Speeding is a real problem in Uganda. There are no road side speed cameras and when the government tried to introduce handheld cameras it was rumoured that they render the user impotent! The rumour mill is very strong in these parts – the police simply refused to use the cameras! To crack down on speeding the only way is to physically prevent vehicles from being able to travel quickly. Every road in Uganda is lined with speed bumps in various guises. There’s the huge single speed bump that you have to go over at an angle or come off the road entirely to avoid the underside of your chassis being scraped. There are those that are made up of four small speed bumps in very close succession. If the vehicle goes over them too quickly a violent shudder goes right through the car and its passengers’ spines and necks. At slow place however, these mini-speed bumps can come in handy for making milk shakes and cocktails.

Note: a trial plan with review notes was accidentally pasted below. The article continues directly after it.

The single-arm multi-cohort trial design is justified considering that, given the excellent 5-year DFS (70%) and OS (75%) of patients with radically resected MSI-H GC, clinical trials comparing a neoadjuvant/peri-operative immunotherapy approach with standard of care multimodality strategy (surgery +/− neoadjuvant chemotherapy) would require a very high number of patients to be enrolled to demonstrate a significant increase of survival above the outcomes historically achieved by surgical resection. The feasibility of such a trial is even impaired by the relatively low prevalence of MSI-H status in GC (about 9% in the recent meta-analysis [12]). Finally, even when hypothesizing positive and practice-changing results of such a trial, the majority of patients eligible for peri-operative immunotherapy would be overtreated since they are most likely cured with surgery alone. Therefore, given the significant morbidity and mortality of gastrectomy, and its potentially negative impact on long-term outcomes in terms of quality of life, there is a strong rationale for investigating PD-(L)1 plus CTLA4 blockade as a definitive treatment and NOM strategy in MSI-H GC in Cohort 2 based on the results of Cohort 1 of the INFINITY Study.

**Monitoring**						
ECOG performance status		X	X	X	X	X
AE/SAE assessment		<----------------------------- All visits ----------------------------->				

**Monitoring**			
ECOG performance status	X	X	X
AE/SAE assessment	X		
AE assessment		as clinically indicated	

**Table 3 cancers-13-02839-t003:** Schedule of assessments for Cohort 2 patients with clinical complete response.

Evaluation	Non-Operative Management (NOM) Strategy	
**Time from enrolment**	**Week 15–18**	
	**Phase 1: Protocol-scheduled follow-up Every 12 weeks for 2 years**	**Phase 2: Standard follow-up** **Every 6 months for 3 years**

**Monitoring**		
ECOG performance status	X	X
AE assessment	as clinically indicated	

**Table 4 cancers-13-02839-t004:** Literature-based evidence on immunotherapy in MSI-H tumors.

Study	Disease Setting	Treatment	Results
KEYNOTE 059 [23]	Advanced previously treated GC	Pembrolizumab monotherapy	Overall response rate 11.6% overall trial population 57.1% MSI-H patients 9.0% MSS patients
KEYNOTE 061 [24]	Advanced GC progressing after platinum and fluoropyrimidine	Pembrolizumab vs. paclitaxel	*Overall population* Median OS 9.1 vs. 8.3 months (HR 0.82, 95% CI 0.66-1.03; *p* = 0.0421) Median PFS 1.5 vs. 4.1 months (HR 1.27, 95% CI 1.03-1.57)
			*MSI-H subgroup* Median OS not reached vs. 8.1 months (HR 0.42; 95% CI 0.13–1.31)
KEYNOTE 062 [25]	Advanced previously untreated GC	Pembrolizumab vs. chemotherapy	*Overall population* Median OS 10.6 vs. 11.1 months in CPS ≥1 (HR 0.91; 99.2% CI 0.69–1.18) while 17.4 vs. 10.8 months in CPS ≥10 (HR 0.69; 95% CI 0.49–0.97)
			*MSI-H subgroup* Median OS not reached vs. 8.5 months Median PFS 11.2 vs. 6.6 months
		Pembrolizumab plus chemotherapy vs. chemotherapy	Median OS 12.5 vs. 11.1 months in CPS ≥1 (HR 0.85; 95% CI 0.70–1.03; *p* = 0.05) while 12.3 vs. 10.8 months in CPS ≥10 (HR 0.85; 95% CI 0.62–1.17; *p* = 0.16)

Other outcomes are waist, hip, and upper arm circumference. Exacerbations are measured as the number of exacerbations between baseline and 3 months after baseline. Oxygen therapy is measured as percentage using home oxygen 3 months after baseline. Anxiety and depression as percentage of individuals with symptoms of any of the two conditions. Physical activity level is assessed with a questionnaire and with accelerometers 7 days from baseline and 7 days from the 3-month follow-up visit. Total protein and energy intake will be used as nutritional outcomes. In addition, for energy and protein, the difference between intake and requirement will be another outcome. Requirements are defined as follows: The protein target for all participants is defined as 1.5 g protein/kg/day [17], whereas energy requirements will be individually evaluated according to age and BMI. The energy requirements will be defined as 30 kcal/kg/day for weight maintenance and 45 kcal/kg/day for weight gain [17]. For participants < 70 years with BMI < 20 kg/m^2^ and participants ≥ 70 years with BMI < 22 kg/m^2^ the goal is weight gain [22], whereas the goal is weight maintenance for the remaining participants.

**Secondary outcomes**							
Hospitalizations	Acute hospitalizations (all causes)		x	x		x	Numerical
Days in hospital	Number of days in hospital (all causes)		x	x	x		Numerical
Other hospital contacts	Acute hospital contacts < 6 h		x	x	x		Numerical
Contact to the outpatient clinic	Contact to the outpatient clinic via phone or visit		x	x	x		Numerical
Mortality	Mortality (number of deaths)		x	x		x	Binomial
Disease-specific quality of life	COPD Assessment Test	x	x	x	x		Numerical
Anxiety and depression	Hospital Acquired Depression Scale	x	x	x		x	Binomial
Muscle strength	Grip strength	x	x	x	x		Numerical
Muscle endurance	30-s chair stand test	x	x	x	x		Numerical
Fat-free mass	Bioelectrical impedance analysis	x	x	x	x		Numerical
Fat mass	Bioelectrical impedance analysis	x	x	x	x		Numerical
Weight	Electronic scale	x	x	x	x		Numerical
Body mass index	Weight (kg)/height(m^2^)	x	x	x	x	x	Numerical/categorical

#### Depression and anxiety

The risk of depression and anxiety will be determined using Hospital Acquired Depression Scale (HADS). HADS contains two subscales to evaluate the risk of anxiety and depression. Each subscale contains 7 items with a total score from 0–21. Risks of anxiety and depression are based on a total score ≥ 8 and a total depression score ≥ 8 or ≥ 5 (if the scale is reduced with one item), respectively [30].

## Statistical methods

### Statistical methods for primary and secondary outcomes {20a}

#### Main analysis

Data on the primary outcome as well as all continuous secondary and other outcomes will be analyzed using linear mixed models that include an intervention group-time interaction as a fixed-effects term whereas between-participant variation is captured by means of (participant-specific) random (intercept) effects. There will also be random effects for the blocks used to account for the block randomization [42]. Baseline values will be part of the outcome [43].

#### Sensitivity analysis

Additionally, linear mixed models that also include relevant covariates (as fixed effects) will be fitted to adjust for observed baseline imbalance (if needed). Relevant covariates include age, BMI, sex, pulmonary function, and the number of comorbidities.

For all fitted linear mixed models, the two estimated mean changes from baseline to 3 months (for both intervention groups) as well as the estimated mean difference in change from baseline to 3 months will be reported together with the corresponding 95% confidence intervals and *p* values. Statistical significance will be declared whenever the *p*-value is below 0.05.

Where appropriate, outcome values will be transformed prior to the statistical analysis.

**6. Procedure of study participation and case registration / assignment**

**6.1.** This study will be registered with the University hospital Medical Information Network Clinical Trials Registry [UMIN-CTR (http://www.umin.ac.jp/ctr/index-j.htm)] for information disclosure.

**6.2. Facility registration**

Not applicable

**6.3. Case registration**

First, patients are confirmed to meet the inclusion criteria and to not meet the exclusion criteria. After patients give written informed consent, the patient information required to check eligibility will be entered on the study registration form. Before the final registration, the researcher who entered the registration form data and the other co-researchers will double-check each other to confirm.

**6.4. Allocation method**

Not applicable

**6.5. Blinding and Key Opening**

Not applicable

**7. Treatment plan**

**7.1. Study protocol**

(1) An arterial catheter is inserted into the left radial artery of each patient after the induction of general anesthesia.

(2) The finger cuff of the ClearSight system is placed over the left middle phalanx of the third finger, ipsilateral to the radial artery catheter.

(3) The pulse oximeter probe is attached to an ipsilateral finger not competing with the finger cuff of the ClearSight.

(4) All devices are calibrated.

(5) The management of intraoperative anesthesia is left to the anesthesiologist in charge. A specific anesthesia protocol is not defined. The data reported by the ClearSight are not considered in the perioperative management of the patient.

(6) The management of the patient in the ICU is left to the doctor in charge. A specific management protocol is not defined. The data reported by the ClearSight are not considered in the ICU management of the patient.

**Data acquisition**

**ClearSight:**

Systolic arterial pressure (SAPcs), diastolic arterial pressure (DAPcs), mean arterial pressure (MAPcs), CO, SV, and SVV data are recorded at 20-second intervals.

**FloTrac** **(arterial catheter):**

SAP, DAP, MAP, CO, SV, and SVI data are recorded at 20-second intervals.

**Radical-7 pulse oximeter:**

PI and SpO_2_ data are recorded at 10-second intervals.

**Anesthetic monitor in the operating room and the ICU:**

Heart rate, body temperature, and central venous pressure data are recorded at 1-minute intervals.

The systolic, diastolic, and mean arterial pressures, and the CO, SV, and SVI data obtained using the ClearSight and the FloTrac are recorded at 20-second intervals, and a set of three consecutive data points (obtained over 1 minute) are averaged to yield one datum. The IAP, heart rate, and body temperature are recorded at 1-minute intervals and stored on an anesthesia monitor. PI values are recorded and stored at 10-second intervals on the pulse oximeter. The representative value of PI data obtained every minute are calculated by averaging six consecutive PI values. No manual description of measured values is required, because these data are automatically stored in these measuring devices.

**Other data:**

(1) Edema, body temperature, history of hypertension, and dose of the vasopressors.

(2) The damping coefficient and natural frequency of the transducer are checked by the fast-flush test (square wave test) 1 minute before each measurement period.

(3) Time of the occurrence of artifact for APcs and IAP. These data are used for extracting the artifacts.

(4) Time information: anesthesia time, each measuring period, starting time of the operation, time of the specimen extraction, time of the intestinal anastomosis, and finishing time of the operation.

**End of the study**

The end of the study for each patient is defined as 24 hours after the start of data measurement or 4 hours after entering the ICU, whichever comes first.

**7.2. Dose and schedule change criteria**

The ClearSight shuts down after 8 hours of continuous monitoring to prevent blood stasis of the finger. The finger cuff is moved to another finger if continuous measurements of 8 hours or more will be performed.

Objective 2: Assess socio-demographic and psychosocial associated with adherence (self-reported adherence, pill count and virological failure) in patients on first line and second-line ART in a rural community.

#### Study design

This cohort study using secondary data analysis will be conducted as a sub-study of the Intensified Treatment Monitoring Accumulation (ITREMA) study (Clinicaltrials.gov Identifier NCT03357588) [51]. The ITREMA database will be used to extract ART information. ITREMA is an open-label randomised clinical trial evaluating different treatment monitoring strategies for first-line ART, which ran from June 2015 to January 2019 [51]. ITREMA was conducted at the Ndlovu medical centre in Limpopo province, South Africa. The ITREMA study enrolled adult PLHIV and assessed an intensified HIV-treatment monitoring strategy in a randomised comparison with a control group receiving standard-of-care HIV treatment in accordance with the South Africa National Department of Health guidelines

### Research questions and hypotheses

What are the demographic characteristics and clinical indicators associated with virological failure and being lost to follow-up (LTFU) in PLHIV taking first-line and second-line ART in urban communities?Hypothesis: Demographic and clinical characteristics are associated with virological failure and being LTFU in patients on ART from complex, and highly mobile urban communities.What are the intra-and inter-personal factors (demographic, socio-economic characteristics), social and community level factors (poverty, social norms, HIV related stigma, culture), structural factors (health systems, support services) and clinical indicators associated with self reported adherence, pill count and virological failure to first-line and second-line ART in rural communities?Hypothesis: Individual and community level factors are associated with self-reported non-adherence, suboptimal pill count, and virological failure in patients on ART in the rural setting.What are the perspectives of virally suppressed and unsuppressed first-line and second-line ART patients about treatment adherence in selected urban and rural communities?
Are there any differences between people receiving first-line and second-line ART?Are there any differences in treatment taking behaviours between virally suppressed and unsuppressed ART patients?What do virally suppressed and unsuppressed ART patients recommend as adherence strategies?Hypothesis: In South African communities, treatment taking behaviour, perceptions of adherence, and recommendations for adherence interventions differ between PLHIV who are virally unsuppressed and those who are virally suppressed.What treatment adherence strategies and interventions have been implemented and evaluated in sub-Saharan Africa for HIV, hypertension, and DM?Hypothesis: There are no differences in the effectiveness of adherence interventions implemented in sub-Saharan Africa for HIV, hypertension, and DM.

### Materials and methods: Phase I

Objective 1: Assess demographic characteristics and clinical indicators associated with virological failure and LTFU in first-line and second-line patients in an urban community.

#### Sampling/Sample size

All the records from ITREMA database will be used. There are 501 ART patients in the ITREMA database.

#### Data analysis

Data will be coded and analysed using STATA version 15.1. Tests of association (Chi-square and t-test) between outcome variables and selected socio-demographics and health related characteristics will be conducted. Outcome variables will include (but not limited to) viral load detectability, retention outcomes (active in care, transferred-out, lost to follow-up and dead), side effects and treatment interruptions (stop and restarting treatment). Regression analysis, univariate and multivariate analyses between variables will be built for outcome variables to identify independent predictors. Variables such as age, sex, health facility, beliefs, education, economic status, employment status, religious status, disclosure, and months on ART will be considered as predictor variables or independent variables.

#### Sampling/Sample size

The ironic thing about the speed bumps in Uganda is that the old roads are now so uneven and completely littered with huge pot holes that the speed bumps are actually the smoothest part of the road!

So after ‘cruising’ in the countryside for maybe ten minutes the driver pulled over and told the passengers that if they want to relieve themselves, now would be a good time. In Uganda they call it the “short call”. Considering that all the passengers have been on the bus for four or five hours already, drinking mineral water and luminous orange juice, it’s not surprising that the majority of the 100 passengers take the driver up on his offer. After the toilet stop the bus continued on its journey. By this stage we’ve probably covered a grand total of 20 miles of our few hundred mile journey. Patience is an important quality to have in Uganda!